Ig Nobel Prize Ceremony | The Mad Scientists' Ball
John P. SchmelzerOften the smartest person in the room is also the weirdest, a fact that is rarely more evident than at Harvard University’s annual Ig Nobel Prize ceremony. For one evening every fall, the average IQ inside Sanders Theatre spikes as the brightest minds around (and that’s a high bar in Cambridge) gather to toast the strangest research (of any vintage) selected by the Ig Nobel board from a vast pool of nominations.
The stage is littered with performers and professors dressed in outfits of varying levels of ridiculousness. There’s a pair imitating Siamese twins, sharing a single dress. A few people holding flashlights are decked out in silver paint and Speedos: human spotlights, we’re told. Funny hats abound, and we’re pretty sure that for tonight, at least, the lab coats are being worn ironically.
Marc Abrahams, the event’s founder and editor of the Annals of Improbable Research, takes the stage in tails and a tattered top hat. He welcomes the crowd and reminds everyone that they’re here tonight to honor “research that first makes you laugh and then makes you think.”
What follows next is hard to describe. The evening is part awards ceremony, part variety show. There’s a “Win a Date with a Nobel Laureate” raffle, a paper-airplane-throwing contest, and a four-act mini-opera about bacteria.
The prizes themselves (handed out by actual Nobel laureates) are equally tongue-in-cheek. In 2010 a prize in transportation planning was awarded to a group of Japanese and British researchers who’d used slime molds to determine the optimal routes for railroad tracks. The peace prize went to a British team who’d proved that swearing reduces pain (though less so in those who swear frequently, so don’t overdo it). The engineering prize went to a British and Mexican team who’d mastered a way of using remote-control helicopters to collect snot from whales in the wild. In her acceptance speech, Dr. Karina Acevedo-Whitehouse pointedly asked, “How else can you sample the largest living mammal without touching it?”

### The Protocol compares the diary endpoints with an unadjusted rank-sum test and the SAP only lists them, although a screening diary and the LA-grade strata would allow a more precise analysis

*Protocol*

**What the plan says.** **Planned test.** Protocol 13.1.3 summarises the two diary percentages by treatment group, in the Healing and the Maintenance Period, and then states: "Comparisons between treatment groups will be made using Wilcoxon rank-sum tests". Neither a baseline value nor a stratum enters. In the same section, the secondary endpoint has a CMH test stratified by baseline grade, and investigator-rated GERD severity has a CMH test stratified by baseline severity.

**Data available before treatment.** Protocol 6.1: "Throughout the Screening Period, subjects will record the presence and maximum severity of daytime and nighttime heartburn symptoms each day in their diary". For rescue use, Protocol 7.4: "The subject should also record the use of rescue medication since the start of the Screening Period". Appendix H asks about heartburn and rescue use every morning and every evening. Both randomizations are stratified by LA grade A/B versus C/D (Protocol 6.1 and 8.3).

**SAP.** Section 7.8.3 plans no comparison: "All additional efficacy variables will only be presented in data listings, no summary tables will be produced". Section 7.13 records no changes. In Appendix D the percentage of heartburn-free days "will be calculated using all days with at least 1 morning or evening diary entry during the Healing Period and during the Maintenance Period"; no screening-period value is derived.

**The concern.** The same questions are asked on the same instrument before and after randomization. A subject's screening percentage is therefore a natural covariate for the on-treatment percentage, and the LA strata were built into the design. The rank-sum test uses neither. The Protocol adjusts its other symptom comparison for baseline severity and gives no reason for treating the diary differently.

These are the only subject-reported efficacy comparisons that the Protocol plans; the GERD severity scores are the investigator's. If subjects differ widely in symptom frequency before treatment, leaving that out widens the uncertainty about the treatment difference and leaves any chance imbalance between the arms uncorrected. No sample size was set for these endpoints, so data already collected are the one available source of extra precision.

While in some ways the Ig Nobels are science’s booby prizes, it’s important to note that all of the winners are real scientists making real contributions. Take, for example, Dr. Francis Fesmire, who won the prize in medicine in 2006 for his 1988 paper “Termination of Intractable Hiccups with Digital Rectal Massage.” While giggle-inducing for most of us, this is an important breakthrough if you’ve been hiccupping steadily for more than a month.
The awards ceremony is a celebration of the fact that sometimes the pursuit of knowledge takes you to some very strange places. Far from mocking the winners, the crowd is openly jealous, giving credence to the widely held belief that at the core of every regular scientist, there’s a mad scientist trying to get out.
At the end of the evening, Abrahams takes the stage one last time. Addressing the crowd, he announces, “If you didn’t win an Ig Nobel Prize this year, and especially if you did, better luck next year.”
For more information on the Ig Nobel Prize ceremony, visit: improbable.com/ig